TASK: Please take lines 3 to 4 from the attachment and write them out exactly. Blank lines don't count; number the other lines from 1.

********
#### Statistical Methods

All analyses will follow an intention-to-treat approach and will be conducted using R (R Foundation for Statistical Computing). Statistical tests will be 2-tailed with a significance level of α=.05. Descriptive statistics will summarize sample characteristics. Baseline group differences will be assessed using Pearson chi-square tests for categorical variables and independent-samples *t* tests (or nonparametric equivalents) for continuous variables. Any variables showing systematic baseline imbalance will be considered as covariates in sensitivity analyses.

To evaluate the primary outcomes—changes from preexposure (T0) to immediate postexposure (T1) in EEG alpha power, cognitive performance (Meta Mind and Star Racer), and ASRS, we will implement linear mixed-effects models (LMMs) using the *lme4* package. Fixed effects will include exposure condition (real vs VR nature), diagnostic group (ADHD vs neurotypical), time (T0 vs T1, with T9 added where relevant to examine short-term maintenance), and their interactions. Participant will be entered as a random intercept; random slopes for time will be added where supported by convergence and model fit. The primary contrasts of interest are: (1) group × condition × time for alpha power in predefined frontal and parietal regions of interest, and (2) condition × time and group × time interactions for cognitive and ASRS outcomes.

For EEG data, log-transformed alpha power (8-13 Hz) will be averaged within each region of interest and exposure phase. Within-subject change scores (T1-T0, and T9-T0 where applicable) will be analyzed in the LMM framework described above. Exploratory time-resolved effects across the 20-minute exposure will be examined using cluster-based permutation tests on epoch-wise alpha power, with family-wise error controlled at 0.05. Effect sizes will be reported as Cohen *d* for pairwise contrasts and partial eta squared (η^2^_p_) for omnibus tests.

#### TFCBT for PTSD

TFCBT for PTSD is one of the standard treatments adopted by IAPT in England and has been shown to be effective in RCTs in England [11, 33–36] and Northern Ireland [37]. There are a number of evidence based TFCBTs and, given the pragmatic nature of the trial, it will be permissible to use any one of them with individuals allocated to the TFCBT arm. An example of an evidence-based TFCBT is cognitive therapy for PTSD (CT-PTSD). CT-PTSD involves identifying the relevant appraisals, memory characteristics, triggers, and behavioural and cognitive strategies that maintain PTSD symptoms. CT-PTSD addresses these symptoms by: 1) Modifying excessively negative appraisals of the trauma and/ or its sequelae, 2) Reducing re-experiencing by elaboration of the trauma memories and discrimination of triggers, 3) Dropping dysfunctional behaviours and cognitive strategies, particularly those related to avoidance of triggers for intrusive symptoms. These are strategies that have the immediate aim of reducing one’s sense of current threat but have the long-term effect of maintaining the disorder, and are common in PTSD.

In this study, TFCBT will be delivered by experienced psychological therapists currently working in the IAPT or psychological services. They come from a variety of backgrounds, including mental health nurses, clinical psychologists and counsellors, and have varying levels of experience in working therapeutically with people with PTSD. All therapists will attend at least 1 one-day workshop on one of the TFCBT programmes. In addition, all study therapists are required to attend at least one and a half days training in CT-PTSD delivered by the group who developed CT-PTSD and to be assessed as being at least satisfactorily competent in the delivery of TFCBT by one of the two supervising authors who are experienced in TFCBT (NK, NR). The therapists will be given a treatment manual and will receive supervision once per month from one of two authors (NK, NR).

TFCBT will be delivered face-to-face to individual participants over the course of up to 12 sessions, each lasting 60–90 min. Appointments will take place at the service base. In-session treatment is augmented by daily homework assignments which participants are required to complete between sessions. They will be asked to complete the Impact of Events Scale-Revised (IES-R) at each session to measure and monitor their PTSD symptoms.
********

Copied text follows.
To evaluate the primary outcomes—changes from preexposure (T0) to immediate postexposure (T1) in EEG alpha power, cognitive performance (Meta Mind and Star Racer), and ASRS, we will implement linear mixed-effects models (LMMs) using the *lme4* package. Fixed effects will include exposure condition (real vs VR nature), diagnostic group (ADHD vs neurotypical), time (T0 vs T1, with T9 added where relevant to examine short-term maintenance), and their interactions. Participant will be entered as a random intercept; random slopes for time will be added where supported by convergence and model fit. The primary contrasts of interest are: (1) group × condition × time for alpha power in predefined frontal and parietal regions of interest, and (2) condition × time and group × time interactions for cognitive and ASRS outcomes.

For EEG data, log-transformed alpha power (8-13 Hz) will be averaged within each region of interest and exposure phase. Within-subject change scores (T1-T0, and T9-T0 where applicable) will be analyzed in the LMM framework described above. Exploratory time-resolved effects across the 20-minute exposure will be examined using cluster-based permutation tests on epoch-wise alpha power, with family-wise error controlled at 0.05. Effect sizes will be reported as Cohen *d* for pairwise contrasts and partial eta squared (η^2^_p_) for omnibus tests.